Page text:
Competitive ring movements like the iron cross, planche, maltese, the cross pull and their connecting movements which comprise a presentation routine, all involve moving the body without the advantage of bending the joints, which is a foreign concept to the traditional weight training public. The "secret" to mastering these movements, which requires the extra muscle, is progressively increasing training intensity over time, which is accomplished by increasing the length of the lever, which means being able to perform them with straight, locked arms.

Of course, being able to hold these exceptionally disadvantaged positions isometrically, and then move with deceptively graceful muscular force to other positions of difficulty is what promotes those ripped and bulging muscles.

Sommer does admit that extra resistance can come into play in the training of the best of the best among this upper echelon of bodyweight strength training practitioners as he has seen the most powerful among them capable of holding a quality iron cross for time with 60 pounds attached to their feet.     

Other of Sommer's insights, which he has compiled in a book (as well as DVD set) titled "Building the Olympic Body: The Science of Gymnastic Strength Training", include his assertion that the bulk of their abdominal ("core") work is devoted to the practice of hanging leg raises (sometimes weighted if necessary) and pullups. In his opinion, pullups are as much a quality ab building movement as they are an upper back/arms/shoulder builder. 

Chris Sommer's Gymnastic Strength Training:

 
And regarding the lower body, they do considerable plyometric jumping and vaulting, along with single-leg squatting movements ("pistols").

On paper, this route to the pinnacle of gymnastics looks rather straightforward . . . and familiar if you know anything about achieving the pinnacle of muscular development or strength. In all cases, the difference-maker is the long slog of arduous work needed to arrive at that pinnacle. As well as some natural gifts in the genetics department, a reality Sommer acknowledges for performing at the national-international level of gymnastics. Nevertheless, he contends that even more average fitness enthusiasts can benefit greatly in terms of improved muscle development, flexibility, muscular power and other athletic qualities if one starts with the basics of gymnastics and builds upward.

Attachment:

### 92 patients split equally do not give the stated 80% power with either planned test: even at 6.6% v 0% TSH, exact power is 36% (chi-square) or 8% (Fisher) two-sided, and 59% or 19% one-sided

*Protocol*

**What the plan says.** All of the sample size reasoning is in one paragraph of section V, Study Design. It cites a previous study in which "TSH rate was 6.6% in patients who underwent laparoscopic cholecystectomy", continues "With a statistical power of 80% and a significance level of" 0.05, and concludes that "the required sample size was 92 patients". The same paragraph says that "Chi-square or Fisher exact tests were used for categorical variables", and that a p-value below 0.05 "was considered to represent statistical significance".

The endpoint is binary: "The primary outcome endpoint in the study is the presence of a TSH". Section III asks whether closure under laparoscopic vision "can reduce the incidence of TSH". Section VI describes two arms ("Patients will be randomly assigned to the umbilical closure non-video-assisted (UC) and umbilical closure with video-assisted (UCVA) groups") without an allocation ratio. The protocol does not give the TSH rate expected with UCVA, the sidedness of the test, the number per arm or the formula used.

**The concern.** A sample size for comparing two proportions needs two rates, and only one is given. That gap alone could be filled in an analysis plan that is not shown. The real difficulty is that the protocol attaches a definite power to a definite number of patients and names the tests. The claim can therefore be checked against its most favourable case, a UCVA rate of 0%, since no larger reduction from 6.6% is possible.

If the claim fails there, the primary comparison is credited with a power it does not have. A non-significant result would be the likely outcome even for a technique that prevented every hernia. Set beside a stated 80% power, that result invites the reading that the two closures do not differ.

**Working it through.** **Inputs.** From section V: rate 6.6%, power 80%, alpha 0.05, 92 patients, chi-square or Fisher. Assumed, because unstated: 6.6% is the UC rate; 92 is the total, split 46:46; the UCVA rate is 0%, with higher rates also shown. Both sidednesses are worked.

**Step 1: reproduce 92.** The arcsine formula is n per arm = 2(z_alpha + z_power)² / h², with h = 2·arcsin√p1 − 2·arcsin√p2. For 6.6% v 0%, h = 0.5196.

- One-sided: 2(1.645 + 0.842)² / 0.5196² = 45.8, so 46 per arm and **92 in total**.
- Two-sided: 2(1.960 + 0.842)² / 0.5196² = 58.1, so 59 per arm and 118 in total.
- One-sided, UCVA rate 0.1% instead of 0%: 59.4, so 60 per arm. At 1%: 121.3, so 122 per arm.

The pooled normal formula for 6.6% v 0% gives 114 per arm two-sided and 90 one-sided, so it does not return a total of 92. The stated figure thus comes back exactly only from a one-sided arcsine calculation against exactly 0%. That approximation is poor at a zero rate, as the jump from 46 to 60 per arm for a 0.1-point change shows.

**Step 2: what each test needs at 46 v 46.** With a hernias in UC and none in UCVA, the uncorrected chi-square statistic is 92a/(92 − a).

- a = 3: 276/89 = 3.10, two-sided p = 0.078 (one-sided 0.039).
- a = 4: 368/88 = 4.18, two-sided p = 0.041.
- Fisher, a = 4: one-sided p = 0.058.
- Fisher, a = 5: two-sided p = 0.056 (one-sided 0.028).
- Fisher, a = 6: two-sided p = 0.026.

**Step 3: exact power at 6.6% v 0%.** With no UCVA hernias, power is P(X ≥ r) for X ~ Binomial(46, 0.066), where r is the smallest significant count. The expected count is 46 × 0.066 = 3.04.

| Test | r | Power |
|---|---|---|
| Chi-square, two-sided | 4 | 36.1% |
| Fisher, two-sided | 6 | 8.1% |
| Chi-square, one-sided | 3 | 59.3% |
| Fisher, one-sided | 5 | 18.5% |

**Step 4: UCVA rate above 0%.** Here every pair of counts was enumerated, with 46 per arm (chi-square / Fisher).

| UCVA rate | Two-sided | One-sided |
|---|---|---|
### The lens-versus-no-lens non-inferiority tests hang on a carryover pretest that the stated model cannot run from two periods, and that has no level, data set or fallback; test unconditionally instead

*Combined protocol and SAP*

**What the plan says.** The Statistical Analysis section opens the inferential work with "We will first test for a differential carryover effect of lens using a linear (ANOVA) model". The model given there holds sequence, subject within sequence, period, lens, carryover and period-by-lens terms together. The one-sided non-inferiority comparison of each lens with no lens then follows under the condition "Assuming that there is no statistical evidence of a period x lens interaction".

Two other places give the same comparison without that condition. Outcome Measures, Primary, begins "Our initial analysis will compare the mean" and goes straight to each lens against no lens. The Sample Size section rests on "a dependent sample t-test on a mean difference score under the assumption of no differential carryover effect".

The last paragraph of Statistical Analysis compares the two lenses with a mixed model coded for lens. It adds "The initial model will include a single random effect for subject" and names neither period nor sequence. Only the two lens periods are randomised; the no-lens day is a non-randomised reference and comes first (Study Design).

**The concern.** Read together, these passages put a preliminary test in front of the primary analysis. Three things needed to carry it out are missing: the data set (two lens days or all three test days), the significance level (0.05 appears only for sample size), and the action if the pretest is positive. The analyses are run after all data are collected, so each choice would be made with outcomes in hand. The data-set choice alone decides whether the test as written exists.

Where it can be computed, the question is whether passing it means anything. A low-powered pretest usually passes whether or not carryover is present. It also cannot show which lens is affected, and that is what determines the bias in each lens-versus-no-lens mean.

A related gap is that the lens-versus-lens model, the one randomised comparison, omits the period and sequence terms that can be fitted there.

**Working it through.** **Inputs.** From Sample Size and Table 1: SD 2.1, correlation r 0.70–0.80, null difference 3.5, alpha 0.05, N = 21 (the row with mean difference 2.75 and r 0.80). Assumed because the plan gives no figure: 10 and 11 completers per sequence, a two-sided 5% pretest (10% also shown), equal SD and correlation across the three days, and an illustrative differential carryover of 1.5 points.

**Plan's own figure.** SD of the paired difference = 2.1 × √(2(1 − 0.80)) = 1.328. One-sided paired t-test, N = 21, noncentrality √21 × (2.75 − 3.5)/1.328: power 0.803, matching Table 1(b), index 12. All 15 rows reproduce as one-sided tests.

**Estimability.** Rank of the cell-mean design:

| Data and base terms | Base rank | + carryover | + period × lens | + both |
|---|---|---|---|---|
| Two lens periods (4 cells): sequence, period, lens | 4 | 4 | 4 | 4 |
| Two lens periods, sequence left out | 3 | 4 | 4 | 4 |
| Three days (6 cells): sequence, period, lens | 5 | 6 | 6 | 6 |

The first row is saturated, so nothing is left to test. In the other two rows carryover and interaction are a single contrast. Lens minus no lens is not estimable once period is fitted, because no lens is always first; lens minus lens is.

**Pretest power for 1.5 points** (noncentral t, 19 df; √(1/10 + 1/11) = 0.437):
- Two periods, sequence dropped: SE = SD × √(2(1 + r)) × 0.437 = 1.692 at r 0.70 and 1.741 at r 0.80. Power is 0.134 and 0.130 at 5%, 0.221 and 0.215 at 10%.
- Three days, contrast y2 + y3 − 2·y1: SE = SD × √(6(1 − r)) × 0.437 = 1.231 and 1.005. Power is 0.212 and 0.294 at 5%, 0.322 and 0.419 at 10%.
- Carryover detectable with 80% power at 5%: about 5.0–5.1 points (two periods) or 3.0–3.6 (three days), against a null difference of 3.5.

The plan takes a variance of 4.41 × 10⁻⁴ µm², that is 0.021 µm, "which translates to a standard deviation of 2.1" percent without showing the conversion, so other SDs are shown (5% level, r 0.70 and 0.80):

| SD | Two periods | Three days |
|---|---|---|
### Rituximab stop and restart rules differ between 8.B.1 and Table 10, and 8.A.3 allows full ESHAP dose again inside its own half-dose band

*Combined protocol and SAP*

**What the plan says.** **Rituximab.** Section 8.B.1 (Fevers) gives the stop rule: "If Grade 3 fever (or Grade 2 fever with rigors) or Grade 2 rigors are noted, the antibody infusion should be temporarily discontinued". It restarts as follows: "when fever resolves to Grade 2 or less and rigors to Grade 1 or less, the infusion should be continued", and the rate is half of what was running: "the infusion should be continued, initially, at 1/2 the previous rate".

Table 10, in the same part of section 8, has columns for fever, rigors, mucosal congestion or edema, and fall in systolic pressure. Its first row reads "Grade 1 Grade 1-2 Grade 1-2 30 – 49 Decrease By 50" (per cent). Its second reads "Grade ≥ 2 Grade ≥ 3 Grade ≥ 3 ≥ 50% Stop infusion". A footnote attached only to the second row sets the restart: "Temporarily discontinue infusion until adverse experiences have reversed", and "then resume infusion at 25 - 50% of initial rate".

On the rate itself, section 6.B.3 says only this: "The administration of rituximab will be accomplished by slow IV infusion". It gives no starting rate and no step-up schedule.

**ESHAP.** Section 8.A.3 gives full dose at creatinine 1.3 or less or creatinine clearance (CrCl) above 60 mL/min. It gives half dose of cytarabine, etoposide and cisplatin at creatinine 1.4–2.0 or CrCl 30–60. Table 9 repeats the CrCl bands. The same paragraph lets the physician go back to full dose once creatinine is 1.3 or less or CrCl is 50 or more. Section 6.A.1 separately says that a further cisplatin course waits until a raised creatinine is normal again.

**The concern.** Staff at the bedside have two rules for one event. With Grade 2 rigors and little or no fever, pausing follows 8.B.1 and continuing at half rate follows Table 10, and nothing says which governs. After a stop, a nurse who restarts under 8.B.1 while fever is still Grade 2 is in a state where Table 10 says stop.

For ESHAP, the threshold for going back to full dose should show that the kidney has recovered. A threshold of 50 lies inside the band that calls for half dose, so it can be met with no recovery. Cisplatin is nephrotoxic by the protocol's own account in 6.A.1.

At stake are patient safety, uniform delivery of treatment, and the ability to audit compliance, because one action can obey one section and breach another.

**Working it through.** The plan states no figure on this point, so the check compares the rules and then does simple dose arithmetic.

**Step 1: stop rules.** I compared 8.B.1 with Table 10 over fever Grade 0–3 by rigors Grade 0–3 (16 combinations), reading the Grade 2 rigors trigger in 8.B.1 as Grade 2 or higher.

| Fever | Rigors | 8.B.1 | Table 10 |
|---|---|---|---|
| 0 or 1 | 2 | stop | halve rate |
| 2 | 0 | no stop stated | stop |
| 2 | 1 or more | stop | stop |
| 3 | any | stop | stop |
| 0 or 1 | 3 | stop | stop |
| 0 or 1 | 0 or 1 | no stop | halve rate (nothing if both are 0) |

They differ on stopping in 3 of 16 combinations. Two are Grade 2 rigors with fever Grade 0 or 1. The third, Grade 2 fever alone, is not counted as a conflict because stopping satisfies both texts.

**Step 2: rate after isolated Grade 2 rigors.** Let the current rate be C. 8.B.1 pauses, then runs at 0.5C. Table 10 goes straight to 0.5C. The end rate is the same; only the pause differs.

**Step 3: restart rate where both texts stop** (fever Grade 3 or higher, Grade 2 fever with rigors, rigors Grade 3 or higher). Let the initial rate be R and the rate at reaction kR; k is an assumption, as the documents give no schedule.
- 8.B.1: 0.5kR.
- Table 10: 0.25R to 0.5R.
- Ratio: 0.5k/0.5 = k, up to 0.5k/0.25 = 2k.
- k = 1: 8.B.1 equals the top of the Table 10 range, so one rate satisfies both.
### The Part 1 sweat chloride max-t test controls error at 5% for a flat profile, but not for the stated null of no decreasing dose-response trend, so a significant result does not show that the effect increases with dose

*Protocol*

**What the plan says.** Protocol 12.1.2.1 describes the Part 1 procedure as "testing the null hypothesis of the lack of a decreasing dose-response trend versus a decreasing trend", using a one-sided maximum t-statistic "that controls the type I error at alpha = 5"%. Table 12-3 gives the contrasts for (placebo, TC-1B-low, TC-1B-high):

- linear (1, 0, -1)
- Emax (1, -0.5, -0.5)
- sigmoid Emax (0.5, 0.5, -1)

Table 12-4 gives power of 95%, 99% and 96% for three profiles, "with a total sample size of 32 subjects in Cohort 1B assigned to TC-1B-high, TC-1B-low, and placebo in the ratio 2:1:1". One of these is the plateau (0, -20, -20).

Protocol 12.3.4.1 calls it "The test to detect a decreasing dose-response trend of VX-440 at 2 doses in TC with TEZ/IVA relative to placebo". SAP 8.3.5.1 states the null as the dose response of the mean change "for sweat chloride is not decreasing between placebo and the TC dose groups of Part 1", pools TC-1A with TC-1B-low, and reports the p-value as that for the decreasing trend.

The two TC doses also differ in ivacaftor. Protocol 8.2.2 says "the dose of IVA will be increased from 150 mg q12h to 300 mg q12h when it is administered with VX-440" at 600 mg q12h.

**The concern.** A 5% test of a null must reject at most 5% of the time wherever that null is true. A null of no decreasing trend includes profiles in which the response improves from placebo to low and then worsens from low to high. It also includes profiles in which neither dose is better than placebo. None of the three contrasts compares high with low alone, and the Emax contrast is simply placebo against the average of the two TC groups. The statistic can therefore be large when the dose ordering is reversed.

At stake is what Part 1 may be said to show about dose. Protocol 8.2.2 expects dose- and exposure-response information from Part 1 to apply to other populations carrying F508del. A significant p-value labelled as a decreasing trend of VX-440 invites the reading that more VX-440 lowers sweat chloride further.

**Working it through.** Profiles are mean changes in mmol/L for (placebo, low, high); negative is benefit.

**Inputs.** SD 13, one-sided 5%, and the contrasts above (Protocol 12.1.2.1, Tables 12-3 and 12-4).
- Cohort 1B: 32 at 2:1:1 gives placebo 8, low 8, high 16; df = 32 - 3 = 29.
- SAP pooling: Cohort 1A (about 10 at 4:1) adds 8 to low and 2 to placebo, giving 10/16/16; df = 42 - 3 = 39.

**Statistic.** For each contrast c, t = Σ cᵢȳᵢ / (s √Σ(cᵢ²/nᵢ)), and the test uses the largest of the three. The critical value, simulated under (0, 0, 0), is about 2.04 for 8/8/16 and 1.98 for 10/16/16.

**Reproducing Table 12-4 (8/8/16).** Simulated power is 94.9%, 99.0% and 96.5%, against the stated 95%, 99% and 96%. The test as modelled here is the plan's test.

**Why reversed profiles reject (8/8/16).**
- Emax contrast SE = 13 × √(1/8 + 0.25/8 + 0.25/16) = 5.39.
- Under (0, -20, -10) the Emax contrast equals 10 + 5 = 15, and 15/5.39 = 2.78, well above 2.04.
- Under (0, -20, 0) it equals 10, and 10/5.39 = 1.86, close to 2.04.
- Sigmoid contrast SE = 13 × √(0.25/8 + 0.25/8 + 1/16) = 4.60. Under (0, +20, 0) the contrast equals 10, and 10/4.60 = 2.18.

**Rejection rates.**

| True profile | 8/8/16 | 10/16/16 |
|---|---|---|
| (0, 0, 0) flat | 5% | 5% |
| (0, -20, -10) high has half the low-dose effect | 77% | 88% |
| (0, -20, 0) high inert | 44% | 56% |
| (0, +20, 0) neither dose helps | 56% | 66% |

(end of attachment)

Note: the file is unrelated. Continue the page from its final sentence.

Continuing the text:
Shugart next ventures into an area of discussion with Sommer which will probably raise a lot of eyebrows among bodybuilders, powerlifters and long term serious weight trainees in general: Specifically, the degree of carryover gymnastic/bodyweight-forged strength which can be applied by the uninitiated (to weights) to limited-technique lifts such as the bench press, squat or deadlift. Due to the fact that much of gymnastics seems upper body-oriented, a strong bench press performance hardly seems plausible by a male gymnast upon his first crack with a barbell in his hands. Likewise, despite the bodyweight-only training background, Sommer claims that when pressed many male gymnasts can do full chins with as much as 50% of their bodyweight hanging from their frames.

Okay, stellar and mind-bending as these performances are, gymnastics is seemingly all about upper body strength, so they seem possible for the physically gifted. But what about a real crude test of overall body power like the deadlift? In doing his research for this interview, Shugart found numerous instances of male gymnasts capable of deadlifting two and occasionally three times bodyweight on their first tries at deadlifting a barbell! When asked to verify this phenomenon, Sommer quickly admitted to having seen this play out on many occasions as well.

My guess is that long-suffering barbell men in general would counter with something to the effect that elite level male gymnastics is the "land of little or light guys." While this is true, as a male in the 5'7" and 170-lb. range would be considered supersized in that world, deadlifting two or three times bodyweight, and especially on one's first try, is quite commendable. Remember, it is all relative, even if small male gymnasts would get lost (if not trampled) in the typical crowd at a bodybuilding contest or powerlifting meet.